The female buzzes past. Then she perches in plain view, a tactic meant to ward off interlopers that puts the birds in shooting range.
"I think you can appreciate, standing here, how easy it would be — and when I say easy, I mean technically easy or simple — to lethally remove that bird," Diller says.
Diller's a hunter, but he was taught never to kill a bird of prey or anything you didn't plan to eat. At first, someone else did the shooting. But, he says, this felt hypocritical, so he started doing it himself.
Diller recalls the first time he took a shot. "I was so nervous about what I was doing, and emotional, that I had to steady myself against a tree."
Over the past five years, Diller has killed more than 70 barred owls with a shotgun. Each time, he says, it felt "totally wrong."
"I hate it every time I go out and do it," he says.
Removing barred owls without killing them is not feasible, he says. He calculates it takes more than 40 hours to catch a live barred owl — compared to about two hours to shoot and collect one. Finding new homes for the barred owl would also be time-consuming and traumatic for the birds.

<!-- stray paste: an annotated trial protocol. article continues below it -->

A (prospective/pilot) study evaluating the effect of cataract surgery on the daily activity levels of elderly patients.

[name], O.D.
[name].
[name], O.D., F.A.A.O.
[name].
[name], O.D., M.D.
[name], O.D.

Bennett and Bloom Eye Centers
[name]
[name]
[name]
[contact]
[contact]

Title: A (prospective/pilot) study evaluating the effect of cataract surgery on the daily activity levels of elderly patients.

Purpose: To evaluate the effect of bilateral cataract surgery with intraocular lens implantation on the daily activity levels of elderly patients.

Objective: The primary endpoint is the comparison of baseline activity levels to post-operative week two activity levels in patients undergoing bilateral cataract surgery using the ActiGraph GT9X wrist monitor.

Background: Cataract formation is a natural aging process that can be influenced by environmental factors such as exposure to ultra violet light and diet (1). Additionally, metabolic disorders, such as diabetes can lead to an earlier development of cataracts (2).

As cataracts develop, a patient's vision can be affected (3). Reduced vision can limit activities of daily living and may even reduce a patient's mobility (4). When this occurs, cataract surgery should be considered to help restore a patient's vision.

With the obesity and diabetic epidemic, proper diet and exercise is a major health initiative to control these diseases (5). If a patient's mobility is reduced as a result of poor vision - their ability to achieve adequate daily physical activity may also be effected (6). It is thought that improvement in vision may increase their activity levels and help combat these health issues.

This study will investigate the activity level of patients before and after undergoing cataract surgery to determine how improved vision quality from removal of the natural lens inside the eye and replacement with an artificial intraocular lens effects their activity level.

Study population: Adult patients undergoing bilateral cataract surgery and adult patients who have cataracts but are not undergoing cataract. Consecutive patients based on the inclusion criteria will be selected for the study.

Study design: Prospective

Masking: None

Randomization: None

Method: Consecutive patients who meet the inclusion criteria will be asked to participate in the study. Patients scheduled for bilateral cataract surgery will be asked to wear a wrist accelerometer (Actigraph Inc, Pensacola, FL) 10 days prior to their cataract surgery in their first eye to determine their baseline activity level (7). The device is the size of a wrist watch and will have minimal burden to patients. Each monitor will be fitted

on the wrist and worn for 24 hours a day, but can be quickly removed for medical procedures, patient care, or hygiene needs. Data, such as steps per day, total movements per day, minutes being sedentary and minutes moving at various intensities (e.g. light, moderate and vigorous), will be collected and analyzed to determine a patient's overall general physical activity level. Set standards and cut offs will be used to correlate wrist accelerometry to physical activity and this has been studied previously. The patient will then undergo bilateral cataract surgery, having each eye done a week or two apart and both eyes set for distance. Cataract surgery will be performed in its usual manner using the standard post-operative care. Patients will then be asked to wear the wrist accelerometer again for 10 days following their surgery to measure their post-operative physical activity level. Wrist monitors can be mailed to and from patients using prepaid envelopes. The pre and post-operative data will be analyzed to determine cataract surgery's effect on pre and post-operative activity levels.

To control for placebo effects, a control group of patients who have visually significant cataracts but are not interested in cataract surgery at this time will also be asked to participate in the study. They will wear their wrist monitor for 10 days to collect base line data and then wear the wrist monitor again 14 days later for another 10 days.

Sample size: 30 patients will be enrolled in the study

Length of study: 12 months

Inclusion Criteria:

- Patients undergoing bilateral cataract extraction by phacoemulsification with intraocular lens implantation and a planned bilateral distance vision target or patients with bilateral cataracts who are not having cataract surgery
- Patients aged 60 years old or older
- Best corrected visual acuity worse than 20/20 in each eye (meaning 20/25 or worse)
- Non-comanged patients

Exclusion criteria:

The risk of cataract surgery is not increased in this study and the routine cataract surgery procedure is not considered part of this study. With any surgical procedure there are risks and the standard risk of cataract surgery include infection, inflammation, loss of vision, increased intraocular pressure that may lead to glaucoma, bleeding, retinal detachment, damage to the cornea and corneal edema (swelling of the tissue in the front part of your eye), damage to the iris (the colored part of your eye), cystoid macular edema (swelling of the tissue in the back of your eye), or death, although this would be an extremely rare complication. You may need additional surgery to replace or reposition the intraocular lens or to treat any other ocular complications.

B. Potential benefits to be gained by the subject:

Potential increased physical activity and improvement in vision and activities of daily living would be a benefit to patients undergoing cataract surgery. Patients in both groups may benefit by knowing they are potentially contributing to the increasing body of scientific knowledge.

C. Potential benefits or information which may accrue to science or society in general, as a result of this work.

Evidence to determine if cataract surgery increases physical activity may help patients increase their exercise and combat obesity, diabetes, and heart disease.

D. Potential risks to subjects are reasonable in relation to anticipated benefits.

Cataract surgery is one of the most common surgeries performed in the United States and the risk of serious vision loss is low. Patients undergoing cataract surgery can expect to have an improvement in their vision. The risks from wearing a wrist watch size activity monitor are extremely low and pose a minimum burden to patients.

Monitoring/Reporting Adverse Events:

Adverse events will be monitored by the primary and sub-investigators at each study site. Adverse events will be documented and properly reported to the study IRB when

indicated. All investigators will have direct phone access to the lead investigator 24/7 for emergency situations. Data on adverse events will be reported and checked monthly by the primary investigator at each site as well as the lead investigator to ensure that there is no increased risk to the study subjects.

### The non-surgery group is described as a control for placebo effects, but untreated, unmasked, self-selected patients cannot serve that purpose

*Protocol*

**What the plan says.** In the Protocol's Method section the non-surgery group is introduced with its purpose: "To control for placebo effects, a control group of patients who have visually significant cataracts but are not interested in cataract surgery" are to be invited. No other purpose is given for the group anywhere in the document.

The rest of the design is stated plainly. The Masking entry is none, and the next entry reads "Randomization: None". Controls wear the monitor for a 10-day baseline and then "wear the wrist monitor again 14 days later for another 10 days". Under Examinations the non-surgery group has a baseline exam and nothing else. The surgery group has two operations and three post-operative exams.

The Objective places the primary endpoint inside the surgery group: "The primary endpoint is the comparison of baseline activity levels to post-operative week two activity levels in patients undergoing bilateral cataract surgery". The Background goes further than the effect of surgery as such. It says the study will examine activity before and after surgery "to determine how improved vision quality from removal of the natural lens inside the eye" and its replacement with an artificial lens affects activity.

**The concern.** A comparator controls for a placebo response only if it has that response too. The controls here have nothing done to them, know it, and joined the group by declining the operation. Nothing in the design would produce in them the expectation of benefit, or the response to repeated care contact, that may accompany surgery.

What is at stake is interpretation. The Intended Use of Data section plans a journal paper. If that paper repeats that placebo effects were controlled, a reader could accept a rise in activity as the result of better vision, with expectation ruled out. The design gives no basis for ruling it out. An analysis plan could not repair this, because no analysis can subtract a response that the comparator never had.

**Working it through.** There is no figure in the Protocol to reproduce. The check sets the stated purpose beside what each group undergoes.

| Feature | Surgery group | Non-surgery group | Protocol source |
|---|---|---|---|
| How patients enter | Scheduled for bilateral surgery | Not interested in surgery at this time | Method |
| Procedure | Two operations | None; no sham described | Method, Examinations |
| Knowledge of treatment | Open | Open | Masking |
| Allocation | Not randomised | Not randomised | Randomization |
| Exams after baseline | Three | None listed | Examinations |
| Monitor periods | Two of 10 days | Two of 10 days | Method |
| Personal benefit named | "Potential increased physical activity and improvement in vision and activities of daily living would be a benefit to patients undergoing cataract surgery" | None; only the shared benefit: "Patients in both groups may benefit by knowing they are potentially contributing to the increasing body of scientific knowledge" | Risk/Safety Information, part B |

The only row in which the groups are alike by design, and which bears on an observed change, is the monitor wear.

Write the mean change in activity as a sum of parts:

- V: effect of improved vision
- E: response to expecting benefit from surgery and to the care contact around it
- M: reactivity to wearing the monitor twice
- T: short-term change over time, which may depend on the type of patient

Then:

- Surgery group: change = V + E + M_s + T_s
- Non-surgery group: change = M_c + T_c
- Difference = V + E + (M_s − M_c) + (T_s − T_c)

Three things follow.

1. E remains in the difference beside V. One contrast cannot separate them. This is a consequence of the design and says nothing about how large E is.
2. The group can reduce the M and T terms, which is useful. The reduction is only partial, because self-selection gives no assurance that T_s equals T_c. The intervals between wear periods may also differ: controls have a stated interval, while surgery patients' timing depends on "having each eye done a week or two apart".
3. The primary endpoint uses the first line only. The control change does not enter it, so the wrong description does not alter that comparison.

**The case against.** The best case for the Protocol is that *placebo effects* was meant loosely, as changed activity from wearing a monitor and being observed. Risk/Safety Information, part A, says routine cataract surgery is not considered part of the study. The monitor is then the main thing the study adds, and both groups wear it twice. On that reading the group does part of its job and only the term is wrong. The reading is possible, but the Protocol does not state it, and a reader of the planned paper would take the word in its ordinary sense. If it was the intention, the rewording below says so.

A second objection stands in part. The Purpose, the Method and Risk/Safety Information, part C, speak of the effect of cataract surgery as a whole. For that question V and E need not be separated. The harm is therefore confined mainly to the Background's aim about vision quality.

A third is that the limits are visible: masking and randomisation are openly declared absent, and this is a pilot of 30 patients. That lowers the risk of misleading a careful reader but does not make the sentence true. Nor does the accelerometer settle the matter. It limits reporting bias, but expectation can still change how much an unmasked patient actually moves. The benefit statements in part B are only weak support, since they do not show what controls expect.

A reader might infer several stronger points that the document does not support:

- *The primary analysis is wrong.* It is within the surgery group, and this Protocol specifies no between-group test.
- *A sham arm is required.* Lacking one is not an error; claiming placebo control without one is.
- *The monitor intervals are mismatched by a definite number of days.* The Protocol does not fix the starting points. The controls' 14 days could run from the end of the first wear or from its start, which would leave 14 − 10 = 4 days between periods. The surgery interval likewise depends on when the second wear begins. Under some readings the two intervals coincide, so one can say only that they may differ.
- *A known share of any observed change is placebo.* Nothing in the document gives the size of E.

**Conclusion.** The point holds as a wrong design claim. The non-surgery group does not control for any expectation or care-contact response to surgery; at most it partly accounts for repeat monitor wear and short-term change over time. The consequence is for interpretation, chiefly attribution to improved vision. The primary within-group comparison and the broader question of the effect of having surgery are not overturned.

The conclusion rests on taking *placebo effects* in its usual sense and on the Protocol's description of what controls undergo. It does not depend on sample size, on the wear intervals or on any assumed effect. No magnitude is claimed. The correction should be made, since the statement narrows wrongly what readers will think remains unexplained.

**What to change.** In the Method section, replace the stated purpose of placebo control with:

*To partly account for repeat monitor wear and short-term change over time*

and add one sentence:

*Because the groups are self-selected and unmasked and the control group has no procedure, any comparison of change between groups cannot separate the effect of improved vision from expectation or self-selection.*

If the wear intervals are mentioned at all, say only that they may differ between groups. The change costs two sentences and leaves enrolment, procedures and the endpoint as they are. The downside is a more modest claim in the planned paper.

Shoot To Save, Or Leave It To Nature?
Barred owls are not rare. Still, shooting them has presented such a quandary to the U.S. Fish and Wildlife Service that it has taken more than seven years come to this solution.
Although the agency made an exception for Diller, it's illegal to shoot barred owls, under the Migratory Bird Treaty Act.
On the other hand, the Fish and Wildlife Service can't ignore the invasion because it's legally required to help rare species under the Endangered Species Act. The agency even hired an ethicist, Clark University's Bill Lynn, to help wildlife experts resolve the dilemma.
"People recognized there's a crisis for the spotted owl, that barred owls are part of the cause of that crisis and, so, they reluctantly, essentially justified the experimental removal of barred owls," Lynn says.
The Fish and Wildlife Service is starting a four-year experiment to kill up to 3,600 barred owls in the northwest.